OnenessEdit

Monotheists hold that there is only one god, and may claim that the one true god is worshiped in different religions under different names. The view that all theists actually worship the same god, whether they know it or not, is especially emphasized in Hinduism and Sikhism. In Christianity, the doctrine of the Trinity describes God as one God in three persons. The Trinity comprises God the FatherGod the Son (embodied metaphysically by Jesus), and The Holy SpiritIslam's most fundamental concept is tawhid(meaning "oneness" or "uniqueness"). God is described in the Quran as: "Say: He is Allah, the One and Only; Allah, the Eternal, Absolute; He begetteth not, nor is He begotten; And there is none like unto Him."Muslims repudiate the Christian doctrine of the Trinity and the divinity of Jesus, comparing it to polytheism. In Islam, God is beyond all comprehension or equal and does not resemble any of his creations in any way. Thus, Muslims are not iconodules, and are not expected to visualize God.

Henotheism is the belief and worship of a single god while accepting the existence or possible existence of other deities.

Theism, deism, and pantheismEdit

Theism generally holds that God exists realistically, objectively, and independently of human thought; that God created and sustains everything; that God is omnipotent and eternal; and that God is personal and interacting with the universe through, for example, religious experience and the prayers of humans.Theism holds that God is both transcendent and immanent; thus, God is simultaneously infinite and, in some way, present in the affairs of the world.Not all theists subscribe to all of these propositions, but each usually subscribes to some of them (see, by way of comparison, family resemblance).Catholic theology holds that God is infinitely simpleand is not involuntarily subject to time. Most theists hold that God is omnipotent, omniscient, and benevolent, although this belief raises questions about God's responsibility for evil and suffering in the world. Some theists ascribe to God a self-conscious or purposeful limiting of omnipotence, omniscience, or benevolence. Open Theism, by contrast, contends that, due to the nature of time, God's omniscience does not mean the deity can predict the future. Theism is sometimes used to refer in general to any belief in a god or gods, i.e., monotheism or polytheism.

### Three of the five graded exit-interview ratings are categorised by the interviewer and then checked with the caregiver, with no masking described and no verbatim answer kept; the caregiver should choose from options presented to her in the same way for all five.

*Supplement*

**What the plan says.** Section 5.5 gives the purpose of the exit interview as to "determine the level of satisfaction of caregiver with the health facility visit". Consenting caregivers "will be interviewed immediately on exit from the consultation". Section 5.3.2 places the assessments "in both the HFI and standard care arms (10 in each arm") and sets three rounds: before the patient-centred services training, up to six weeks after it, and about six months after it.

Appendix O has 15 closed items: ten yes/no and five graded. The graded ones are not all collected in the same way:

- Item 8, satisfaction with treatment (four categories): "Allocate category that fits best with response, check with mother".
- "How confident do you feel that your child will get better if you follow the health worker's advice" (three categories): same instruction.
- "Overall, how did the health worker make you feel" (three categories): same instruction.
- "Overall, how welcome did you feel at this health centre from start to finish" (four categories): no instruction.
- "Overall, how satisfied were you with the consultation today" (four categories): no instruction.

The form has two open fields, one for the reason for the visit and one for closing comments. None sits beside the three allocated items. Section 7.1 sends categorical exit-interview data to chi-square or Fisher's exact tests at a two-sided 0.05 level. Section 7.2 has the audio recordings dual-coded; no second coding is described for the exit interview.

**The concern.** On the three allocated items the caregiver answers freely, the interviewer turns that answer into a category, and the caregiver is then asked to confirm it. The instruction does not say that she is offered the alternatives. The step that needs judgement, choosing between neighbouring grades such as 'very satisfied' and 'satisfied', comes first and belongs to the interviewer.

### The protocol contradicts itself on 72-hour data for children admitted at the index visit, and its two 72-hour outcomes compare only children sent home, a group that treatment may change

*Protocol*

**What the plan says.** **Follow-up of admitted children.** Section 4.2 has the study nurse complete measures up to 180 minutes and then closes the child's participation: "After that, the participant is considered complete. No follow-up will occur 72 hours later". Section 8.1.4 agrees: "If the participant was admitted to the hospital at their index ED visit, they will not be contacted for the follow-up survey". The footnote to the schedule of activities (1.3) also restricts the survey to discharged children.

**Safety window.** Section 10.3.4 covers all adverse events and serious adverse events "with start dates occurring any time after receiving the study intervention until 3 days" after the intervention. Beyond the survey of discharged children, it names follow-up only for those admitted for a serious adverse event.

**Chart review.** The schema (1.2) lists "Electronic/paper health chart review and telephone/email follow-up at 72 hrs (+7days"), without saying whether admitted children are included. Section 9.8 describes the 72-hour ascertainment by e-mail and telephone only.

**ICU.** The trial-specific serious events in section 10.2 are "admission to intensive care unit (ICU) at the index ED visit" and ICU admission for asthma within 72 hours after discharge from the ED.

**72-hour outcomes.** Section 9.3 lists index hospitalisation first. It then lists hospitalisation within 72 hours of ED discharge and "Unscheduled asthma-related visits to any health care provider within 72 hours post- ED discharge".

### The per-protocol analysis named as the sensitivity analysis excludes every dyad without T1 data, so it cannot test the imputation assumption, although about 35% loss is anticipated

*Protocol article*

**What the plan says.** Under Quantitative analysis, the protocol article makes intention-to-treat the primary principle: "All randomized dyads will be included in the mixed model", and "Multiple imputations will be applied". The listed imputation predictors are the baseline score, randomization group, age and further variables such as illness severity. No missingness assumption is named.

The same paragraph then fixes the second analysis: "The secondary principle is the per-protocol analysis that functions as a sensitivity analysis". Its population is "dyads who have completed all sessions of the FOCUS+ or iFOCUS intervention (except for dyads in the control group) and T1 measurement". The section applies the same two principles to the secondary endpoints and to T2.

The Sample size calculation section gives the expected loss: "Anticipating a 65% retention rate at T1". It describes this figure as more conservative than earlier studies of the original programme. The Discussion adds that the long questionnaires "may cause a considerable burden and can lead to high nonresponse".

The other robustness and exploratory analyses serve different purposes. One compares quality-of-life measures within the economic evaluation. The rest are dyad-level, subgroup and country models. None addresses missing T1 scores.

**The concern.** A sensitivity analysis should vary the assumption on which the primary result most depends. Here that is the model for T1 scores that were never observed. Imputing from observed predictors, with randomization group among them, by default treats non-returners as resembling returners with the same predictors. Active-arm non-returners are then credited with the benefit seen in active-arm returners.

Deism holds that God is wholly transcendent: God exists, but does not intervene in the world beyond what was necessary to create it. In this view, God is not anthropomorphic, and neither answers prayers nor produces miracles. Common in Deism is a belief that God has no interest in humanity and may not even be aware of humanity. Pandeism combines Deism with Pantheistic beliefs. Pandeism is proposed to explain as to Deism why God would create a universe and then abandon it, and as to Pantheism, the origin and purpose of the universe.

Pantheism holds that God is the universe and the universe is God, whereas Panentheism holds that God contains, but is not identical to, the Universe.[44] It is also the view of the Liberal Catholic ChurchTheosophy; some views of Hinduism except Vaishnavism, which believes in panentheism; Sikhism; some divisions of Neopaganism and Taoism, along with many varying denominations and individuals within denominations. Kabbalah, Jewish mysticism, paints a pantheistic/panentheistic view of God—which has wide acceptance in Hasidic Judaism, particularly from their founder The Baal Shem Tov—but only as an addition to the Jewish view of a personal god, not in the original pantheistic sense that denies or limits persona to God.